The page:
This trend is being embraced by emerging agritech startups, donor-funded and government-supported farms businesses, and selected small and medium sized enterprises in the sector. They have been able to use practices such as agroponics, a type of hydroponics, to grow vegetables; integrated farming that promotes a circular economy, used in the resuscitation of Nigeria’s Songhai farms project;9 sack farming which uses drip irrigation; and the use of smart devices to evaluate the state of a farm, such as from Nigeria-based service Zenvus.10
Transport is currently reliant on private cars and buses, including many second-hand imports which are less efficient than newer models. However, Nigerian conglomerate Stallion recently started assembling Hyundai Kona electric cars in the country, with the Vice-President taking one for a test drive in June 2021.11 KPMG in Nigeria believes that, given the current lack of charging infrastructure and the country’s access to and reliance on fossil fuels, hybrid vehicles may be favored over all-electric vehicles in the short to medium term. Better public transport services are also under development with Lagos, Nigeria’s largest city, due to see two lines of a long-planned urban rail system opening at the end of 2022.12
Nigeria has committed to a wide range of sectoral adaptation and mitigation plans under its climate change policy and response strategy. However, the country’s success will largely be dependent on disciplined execution and sustained international support in the face of many competing economic and social priorities.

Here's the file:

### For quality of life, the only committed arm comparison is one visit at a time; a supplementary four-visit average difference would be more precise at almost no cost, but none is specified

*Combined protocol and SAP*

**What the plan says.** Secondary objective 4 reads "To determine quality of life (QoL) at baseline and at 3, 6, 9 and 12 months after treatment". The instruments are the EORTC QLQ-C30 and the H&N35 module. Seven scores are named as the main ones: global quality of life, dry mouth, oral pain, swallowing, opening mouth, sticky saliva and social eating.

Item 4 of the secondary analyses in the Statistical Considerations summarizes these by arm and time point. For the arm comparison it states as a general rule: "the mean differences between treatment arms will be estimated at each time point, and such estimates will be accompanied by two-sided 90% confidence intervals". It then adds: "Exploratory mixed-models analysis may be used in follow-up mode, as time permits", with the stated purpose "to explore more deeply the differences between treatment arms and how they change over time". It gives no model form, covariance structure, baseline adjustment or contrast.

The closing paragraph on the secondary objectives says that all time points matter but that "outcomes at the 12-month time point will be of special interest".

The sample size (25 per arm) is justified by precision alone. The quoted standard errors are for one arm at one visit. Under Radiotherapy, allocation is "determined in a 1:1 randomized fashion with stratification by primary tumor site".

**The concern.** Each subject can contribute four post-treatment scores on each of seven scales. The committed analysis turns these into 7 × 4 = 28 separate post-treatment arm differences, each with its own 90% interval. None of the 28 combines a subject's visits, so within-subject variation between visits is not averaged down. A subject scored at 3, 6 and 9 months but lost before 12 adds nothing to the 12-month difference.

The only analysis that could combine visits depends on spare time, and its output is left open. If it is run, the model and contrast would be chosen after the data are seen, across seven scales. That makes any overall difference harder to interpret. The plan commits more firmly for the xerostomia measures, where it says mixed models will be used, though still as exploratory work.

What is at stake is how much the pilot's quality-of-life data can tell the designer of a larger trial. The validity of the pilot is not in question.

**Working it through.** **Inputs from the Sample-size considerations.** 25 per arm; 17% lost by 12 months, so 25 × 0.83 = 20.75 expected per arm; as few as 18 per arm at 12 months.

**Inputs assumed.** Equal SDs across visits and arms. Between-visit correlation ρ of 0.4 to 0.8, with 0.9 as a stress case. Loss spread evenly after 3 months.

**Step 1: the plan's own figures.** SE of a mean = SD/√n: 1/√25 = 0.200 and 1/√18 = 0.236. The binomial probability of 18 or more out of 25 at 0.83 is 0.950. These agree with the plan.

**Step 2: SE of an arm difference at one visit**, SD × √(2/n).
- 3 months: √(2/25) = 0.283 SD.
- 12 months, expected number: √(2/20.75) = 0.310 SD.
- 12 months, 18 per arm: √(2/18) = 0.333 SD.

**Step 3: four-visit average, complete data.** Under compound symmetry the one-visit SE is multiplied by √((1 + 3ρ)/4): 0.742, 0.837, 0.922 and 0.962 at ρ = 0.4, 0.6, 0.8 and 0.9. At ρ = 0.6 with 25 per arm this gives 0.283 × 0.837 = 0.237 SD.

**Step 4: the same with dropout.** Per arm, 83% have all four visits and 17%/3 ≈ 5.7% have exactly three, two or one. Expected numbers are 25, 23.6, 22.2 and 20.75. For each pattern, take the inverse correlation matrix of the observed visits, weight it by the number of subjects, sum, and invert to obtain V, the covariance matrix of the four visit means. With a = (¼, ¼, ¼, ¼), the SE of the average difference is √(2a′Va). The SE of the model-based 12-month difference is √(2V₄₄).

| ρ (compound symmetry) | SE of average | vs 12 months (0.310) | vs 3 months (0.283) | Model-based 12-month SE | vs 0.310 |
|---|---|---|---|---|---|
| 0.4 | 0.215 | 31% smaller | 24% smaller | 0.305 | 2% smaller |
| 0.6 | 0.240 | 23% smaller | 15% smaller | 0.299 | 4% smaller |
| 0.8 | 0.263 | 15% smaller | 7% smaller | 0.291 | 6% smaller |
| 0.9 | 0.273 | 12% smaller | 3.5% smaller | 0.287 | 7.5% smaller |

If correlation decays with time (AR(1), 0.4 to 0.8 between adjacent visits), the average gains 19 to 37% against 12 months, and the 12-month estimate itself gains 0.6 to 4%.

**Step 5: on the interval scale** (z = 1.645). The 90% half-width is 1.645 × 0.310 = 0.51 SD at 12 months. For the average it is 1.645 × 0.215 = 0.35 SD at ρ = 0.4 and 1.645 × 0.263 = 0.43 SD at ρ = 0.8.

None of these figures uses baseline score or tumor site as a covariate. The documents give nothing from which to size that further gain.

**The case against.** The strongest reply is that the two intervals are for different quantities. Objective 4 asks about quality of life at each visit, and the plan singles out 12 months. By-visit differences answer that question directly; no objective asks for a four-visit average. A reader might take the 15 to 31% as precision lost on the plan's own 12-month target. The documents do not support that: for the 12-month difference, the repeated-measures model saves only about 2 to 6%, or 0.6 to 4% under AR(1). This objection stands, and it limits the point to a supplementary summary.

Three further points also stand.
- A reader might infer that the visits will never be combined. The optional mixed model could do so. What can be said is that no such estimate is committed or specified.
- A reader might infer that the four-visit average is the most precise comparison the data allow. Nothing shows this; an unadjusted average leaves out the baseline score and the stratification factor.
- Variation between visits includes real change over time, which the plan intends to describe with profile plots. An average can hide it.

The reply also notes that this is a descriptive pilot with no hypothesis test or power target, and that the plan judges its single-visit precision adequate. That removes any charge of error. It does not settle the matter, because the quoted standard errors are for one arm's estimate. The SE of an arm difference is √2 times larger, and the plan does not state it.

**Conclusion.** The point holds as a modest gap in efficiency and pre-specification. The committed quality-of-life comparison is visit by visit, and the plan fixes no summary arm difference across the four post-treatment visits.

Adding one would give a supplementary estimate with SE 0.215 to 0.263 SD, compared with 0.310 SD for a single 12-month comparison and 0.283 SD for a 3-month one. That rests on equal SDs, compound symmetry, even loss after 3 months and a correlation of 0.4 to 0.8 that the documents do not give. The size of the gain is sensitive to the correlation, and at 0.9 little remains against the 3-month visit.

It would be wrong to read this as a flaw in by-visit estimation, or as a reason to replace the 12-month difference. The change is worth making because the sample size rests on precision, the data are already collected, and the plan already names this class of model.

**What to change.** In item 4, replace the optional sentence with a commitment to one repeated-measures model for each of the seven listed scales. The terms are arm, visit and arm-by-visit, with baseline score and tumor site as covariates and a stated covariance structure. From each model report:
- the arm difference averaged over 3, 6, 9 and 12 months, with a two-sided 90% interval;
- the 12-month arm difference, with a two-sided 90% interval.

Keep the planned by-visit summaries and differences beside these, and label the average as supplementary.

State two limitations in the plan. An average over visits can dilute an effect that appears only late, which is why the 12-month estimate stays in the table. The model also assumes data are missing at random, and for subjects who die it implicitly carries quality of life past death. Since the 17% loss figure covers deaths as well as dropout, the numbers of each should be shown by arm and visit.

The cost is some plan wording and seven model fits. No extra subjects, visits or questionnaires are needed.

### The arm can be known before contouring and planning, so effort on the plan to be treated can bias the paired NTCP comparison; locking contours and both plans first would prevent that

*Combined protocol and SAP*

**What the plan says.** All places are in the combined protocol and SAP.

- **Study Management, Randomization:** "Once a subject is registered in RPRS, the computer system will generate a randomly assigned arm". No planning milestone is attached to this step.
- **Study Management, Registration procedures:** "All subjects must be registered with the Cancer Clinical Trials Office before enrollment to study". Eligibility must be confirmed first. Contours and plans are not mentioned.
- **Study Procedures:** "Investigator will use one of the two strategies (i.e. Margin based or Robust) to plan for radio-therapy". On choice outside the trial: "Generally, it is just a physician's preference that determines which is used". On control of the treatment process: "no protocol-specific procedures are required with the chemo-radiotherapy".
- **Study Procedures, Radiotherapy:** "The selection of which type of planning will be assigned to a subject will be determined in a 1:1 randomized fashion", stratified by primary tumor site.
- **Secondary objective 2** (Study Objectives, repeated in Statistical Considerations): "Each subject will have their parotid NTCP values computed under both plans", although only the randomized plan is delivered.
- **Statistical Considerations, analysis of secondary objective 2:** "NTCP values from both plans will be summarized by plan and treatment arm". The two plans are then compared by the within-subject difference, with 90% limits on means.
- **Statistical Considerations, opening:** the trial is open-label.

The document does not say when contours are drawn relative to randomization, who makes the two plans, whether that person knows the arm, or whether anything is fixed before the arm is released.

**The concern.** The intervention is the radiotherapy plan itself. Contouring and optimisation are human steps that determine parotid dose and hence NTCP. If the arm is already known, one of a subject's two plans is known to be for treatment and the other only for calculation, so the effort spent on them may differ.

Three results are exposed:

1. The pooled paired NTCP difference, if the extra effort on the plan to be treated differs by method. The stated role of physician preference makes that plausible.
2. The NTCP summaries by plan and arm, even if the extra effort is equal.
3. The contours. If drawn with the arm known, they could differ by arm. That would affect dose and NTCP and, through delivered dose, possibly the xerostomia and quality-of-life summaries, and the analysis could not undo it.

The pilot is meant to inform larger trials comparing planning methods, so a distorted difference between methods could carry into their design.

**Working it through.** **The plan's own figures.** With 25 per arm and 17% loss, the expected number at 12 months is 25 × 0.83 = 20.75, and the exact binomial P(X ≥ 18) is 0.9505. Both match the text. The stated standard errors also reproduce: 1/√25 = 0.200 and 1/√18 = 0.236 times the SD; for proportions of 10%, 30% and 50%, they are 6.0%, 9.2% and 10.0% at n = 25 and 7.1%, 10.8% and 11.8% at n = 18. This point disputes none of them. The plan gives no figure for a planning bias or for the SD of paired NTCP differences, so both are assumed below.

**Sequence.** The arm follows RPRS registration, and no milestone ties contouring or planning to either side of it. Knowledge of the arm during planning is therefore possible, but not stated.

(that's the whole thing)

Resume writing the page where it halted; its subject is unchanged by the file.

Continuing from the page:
Argentina | Australia | Brazil | Canada | Chile | China | Denmark | France | Germany | Hungary | India | Indonesia | Italy | Japan | Malaysia |
Mexico | New Zealand | Norway | Poland | Russia | Saudi Arabia | Singapore | South Africa | South Korea | Spain | Sweden | Thailand | Turkey |
1 ‘World Population Prospects 2019’, UN Department of Economic and Social Affairs, 2019. https://population.un.org/wpp/Publications/Files/WPP2019_Highlights.pdf
2 Vivian Chime, ‘Explainer: what is Paris climate agreement and is Nigeria on track to meet its targets?’ The Cable, 10 May 2021. https://www.thecable.ng/explainer-what-is-paris-climate-agreement-and-is-nigeria-on-track-to-meeting-its-targets
3 Muyiwa Adeyemi, ‘90 million Nigerians lack electricity supply, says Fashola’, The Guardian (Nigeria), 6 March 2018. https://guardian.ng/news/90-million-nigerians-lack-electricity-supply-says-fashola/
4 ‘How to pay for your Lumos yellow box’, Lumos, accessed July 2021. https://www.lumos.com.ng/h2pmd/
5 ‘Solar Power Naija – enabling 5 million new connections’, Nigerian Rural Electrification Agency, accessed July 2021. https://rea.gov.ng/solar-power-naija/
6 ‘Marketing’, Nigeria Liquid Natural Gas, accessed July 2021. https://www.nigerialng.com/operations-strategies/Pages/Marketing.aspx
7 Paul Carsten and Camillus Eboh, ‘Nigeria LNG road delivery scheme to provide cheaper fuel’, Reuters, 29 August 2017. https://www.reuters.com/article/us-nigeria-energy-idUSKCN1B92HT
8 'Nigerian Gross Domestic Product Report', Nigerian National Bureau of Statistics, May 2021. https://nigerianstat.gov.ng/download/1241027
9 Ann Godwin, ‘Rivers: 34 years after, Songhai Farm returns to life’, The Guardian (Nigeria), 6 September 2020. https://guardian.ng/features/rivers-34-years-after-songhai-farm-returns-to-life/
10 Zenvus, accessed July 2021. https://www.zenvus.com/
11 ‘Locally assembled Hyundai Kona fantastic, says VP Osinbajo after test-drive’, Stallion Group, 17 June 2021. https://stalliongroup.com/blogs/ocally-assembled-hyundai-kona-fantastic-says-vp-osinbajo-after-test-drive/
12 Chike Olisah, ‘Lagos says blue, red rail lines will be ready by December 2022’, Nairametrics, 25 February 2021. https://nairametrics.com/2021/02/25/lagos-says-blue-red-rail-lines-will-be-ready-by-december-2022/